“Young at Heart performed as the opening act … Then the Majestics took the stage. There were six women, and they covered a great age range (three in their twenties, two in their thirties-forties, and one who was even older than me) and ethnically diverse (two Black, one Hispanic, three White). They sang well-known songs with lots of different flavors (hip-hop, pop, blues, soul), and all the choir members were featured at least once … The entire thing was a huge success; the audience was **so** supportive. …

“At the end the programs director called for an encore, and there hadn’t been a song laid by for that, but the Young At Heart choir sang “Forever Young” … Each time someone sang a solo, he or she linked arms with one of the members of the Majestics and brought them forward, and I could see tears in my student’s eyes and I had tears in mine, because–as the chaplain who was present pointed out–that song is a benediction, and it was so great to hear those words of blessing and hope and expectation directed at the audience in the jail:

May you grow up to be righteous
May you grow up to be true
May you always know the truth
And see the lights surrounding you
May you always be courageous
Stand upright and be strong
And may you stay
Forever young”

-@-

So lovely. Such songs take on extra meaning when sung by seniors or by people who feel hopeless.

The Young at Heart movie, which I still hope you’ll see, was also full of resonance. And it exposed me to popular music like Coldplay’s “I will try to fix you.” Whenever that song comes on the radio, I see in my mind’s eye the old guy with the oxygen tank who drew tears from his audiences. He is surely gone now, but not that memory.

That the chorus has gone beyond inspiring seniors and their families to inspiring prisoners who have little to make them feel positive or hopeful — well, it’s just too amazing.

More at Asakiyume’s blog, here.

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Photo: Craig F. Walker/Globe Staff
From left, Army veteran Kevin Faherty speaking with Paul Connor, veteran services coordinator, and Middlesex County Sheriff Peter Koutoujian in January.

A sad fact of war is that those who serve too often come back suffering from emotional trauma or addiction.

Fortunately, there are understanding people who can help them move on. We just need more of them.

Kevin Cullen at the Boston Globe describes what one Massachusetts sheriff is doing to make veterans’ lives more hopeful.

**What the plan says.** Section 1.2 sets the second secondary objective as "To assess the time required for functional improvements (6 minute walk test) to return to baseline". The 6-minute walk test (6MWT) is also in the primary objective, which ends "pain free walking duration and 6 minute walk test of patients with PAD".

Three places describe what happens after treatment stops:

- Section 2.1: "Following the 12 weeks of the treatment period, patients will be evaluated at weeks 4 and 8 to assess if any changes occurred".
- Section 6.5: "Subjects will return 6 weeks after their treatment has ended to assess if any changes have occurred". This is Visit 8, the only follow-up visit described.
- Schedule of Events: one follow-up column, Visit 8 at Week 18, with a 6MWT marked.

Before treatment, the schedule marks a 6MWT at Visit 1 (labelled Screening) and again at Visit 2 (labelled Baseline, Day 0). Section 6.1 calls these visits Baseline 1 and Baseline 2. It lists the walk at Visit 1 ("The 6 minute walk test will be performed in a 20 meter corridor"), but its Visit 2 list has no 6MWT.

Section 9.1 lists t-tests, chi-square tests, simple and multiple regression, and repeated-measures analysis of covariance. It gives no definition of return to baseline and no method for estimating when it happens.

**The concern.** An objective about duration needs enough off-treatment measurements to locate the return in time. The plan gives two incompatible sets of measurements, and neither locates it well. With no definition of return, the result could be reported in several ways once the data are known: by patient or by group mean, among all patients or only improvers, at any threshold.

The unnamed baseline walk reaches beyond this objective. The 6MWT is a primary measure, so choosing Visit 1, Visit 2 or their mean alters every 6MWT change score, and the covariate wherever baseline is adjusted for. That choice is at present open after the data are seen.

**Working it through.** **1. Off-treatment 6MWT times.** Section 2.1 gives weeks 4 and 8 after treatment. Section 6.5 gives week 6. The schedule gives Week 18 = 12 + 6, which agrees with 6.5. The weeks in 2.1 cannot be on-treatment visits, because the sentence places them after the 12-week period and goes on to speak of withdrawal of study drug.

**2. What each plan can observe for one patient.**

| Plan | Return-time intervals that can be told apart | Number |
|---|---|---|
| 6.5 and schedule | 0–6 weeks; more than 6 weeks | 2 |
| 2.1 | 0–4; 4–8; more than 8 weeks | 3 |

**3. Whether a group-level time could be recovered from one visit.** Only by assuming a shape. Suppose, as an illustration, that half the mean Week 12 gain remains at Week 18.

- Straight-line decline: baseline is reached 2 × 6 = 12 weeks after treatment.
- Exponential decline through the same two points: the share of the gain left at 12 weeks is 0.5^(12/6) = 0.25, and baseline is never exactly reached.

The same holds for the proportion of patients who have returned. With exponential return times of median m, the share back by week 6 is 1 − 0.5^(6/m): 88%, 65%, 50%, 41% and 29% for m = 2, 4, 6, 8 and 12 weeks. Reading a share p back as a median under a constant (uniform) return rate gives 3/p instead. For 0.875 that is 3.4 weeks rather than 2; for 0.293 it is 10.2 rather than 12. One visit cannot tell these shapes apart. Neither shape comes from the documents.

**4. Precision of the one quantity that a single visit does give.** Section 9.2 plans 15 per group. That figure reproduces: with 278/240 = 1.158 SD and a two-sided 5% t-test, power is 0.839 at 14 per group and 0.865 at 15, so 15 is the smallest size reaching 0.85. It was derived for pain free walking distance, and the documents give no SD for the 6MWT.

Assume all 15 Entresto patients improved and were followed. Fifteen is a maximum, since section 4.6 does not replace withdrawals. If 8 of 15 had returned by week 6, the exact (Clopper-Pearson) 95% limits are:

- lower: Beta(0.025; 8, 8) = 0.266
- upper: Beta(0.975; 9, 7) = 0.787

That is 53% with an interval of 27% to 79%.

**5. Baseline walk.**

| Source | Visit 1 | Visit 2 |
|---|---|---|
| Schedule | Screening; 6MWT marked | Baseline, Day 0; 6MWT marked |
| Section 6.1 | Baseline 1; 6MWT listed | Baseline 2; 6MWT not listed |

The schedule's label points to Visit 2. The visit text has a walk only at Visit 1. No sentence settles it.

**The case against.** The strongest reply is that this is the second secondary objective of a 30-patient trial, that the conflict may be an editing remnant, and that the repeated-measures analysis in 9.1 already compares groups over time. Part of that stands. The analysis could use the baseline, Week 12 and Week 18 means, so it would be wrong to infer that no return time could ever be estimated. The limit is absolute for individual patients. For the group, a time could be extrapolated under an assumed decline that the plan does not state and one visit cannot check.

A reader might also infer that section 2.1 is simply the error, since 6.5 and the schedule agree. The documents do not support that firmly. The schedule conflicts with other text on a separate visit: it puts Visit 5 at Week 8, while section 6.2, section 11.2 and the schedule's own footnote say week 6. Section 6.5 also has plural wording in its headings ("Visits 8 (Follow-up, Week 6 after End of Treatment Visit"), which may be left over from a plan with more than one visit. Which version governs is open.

“For the past year, with hardly any attention, Middlesex County Sheriff Peter Koutoujian and his staff have developed an innovative approach that is transforming lives for the better, lowering recidivism rates and raising the odds that those who have served their country can become more responsible, productive citizens.

“[Jan. 13] marked the first anniversary of the Housing Unit for Military Veterans at the Middlesex jail and house of correction, the first of its kind in New England, and really the only one quite like it nationwide. Its acronym is HUMV, or Humvee, an armored vehicle that once protected many of the younger vets in the unit. …

“Koutoujian tapped Paul Connor, an Army veteran, to run the unit. They got a waiver from the state, so that pre-trial prisoners and inmates already serving their sentences could be housed together. The HUMV is set up like a barracks, bunks lined up in the self-contained unit. …

“The men in the unit are broken down into squads, sharing chores and other duties, which builds camaraderie and accountability. …

“Connor’s veteran status makes a real connection with those in the unit. His decade of sobriety, meanwhile, makes him a role model. Like the vast majority of inmates in the general population, most of the vets in the HUMV have struggled with alcohol and substance abuse. …

“Amy Bonneau, a social worker from the Boston Vets Center, runs a support group at the HUMV.

” ‘For a lot of these guys, their underlying issues can be traced back to their service,’ she said. ‘If we don’t treat what got them here, they end up coming back. What we see is the camaraderie that this unit fosters makes them more willing to take the treatment seriously. It’s more than helping themselves. They don’t want to let down their brothers.’

“Connor, still a captain in the National Guard, puts it in terms that everybody in the unit understands.

“ ‘In boot camp, they break you down,’ he said. ‘A lot of these guys come in here broken. We are building them back up.’ ”